Legal writing is not the most comprehensible in any language. As described in the page Legal writing, "Perhaps most obviously, legalese suffers from being less comprehensible to the general public than plain English, which can be particularly important in both private (e.g., contracts) and public matters ..."
It is always wise to read legal document carefully.
One way that I found effective to deal with legal writing is to parse it mechanically. This works because the main goals of legal writing are accuracy and precision. Here is how I would parse it,
You will not be charged interest (on each new purchase) (for a minimum grace period of 21 days) (if you pay the new balance total in full) (by the total minimum payment due date for the account statement) (on which such new purchase first appears).
Here is how we can interpret the sentence:
- You will not be charged interest on each new purchase.
- You will not be charged so for a minimum grace period of 21 days.
- On the condition that you pay the new balance total in full
- And you must pay so no later than the mentioned due date (the total minimum payment due date as printed on the account statement)
- The mentioned account statement is the one that the new purchase first appears in.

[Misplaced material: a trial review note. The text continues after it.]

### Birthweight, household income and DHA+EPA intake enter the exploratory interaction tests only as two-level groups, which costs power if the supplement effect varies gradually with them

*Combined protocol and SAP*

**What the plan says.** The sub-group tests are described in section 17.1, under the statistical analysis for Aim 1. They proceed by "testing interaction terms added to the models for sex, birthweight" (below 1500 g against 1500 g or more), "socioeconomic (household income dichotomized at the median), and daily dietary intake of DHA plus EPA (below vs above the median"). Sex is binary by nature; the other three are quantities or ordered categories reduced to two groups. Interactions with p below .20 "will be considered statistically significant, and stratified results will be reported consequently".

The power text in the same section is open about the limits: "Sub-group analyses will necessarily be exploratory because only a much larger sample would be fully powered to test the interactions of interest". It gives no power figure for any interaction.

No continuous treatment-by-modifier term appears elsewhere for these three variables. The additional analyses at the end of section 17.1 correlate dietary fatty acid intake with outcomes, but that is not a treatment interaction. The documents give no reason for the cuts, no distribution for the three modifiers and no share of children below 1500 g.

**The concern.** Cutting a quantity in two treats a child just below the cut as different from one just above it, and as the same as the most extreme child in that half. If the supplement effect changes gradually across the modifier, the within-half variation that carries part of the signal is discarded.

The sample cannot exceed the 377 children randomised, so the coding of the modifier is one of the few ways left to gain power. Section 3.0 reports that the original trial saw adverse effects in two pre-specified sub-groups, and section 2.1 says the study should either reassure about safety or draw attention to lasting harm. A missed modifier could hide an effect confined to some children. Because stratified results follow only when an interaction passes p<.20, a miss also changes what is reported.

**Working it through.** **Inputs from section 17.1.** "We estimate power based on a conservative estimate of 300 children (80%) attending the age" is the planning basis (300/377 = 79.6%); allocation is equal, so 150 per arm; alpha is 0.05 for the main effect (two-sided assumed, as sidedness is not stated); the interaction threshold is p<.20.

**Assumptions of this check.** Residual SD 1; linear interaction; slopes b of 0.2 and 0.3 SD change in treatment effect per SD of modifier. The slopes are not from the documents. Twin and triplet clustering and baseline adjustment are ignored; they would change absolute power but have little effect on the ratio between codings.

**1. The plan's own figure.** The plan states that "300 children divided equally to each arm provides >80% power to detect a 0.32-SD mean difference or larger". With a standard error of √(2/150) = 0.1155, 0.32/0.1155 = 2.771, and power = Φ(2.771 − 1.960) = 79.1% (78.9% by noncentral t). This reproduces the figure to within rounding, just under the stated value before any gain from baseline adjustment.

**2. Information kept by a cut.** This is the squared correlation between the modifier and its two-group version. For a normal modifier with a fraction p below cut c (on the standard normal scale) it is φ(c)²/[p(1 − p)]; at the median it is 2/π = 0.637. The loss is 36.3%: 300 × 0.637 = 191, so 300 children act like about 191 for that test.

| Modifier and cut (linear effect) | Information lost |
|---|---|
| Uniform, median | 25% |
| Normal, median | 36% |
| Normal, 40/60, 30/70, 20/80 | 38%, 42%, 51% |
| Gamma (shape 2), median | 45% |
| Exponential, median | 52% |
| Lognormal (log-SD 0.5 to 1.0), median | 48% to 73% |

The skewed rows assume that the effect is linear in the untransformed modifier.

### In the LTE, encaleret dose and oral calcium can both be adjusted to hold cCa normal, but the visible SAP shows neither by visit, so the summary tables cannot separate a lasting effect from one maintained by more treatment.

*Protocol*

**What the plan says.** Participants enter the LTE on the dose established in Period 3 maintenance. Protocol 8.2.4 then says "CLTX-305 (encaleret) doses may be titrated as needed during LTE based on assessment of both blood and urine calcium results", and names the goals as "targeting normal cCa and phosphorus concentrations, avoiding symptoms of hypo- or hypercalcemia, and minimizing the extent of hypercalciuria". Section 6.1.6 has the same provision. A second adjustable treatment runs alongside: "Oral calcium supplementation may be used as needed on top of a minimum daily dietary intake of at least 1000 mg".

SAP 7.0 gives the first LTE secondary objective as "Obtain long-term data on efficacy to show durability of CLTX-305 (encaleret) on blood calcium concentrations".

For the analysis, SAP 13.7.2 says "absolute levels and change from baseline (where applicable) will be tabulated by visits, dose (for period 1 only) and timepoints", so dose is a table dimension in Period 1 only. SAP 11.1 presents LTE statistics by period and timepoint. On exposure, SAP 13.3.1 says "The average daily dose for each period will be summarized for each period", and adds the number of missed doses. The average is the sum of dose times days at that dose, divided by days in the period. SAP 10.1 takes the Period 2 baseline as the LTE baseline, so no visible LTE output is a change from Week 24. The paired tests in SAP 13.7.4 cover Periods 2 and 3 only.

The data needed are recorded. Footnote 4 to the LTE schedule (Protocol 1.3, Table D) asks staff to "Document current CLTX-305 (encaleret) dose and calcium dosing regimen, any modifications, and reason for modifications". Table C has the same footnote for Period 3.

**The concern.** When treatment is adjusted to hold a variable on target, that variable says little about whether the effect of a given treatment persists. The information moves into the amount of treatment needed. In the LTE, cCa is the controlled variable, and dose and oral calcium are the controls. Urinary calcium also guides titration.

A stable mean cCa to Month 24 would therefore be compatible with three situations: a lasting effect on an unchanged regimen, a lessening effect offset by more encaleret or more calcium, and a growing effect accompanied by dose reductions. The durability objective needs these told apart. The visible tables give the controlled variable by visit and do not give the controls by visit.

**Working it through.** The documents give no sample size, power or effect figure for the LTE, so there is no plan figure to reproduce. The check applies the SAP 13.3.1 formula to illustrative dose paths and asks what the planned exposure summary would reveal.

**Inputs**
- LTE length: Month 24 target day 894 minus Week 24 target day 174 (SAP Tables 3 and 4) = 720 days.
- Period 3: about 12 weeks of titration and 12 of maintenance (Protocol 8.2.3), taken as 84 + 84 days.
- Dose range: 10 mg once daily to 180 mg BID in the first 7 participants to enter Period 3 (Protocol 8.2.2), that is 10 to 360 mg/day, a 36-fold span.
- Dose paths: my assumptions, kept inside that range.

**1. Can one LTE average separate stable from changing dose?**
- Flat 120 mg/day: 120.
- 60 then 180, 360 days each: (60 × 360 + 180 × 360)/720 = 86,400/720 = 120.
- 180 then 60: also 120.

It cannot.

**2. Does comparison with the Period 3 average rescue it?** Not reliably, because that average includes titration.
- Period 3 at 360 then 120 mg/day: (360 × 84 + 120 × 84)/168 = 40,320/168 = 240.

It might still be not quite easy to understand, even after broken down like that, but that's the nature of legal writing. The trickiest part is the term grace period.
The "minimum grace period" part guarantees you that if you don't "fall out of grace", you have at least 21 days to purchase things in advance.
And because when you make a new purchase, its record will appear on the next month statement, the actual number of days you can make a purchase before you need to actually pay your money would be somewhere between 21-52 days (i.e., the grace period plus number of days in a month). In short, you need to pay only once a month. Be sure to pay no later than the due date.
This link might be able to explain the "grace period" in more details: http://www.creditcards.com/credit-card-news/grace-period-avoid-paying-interest.php.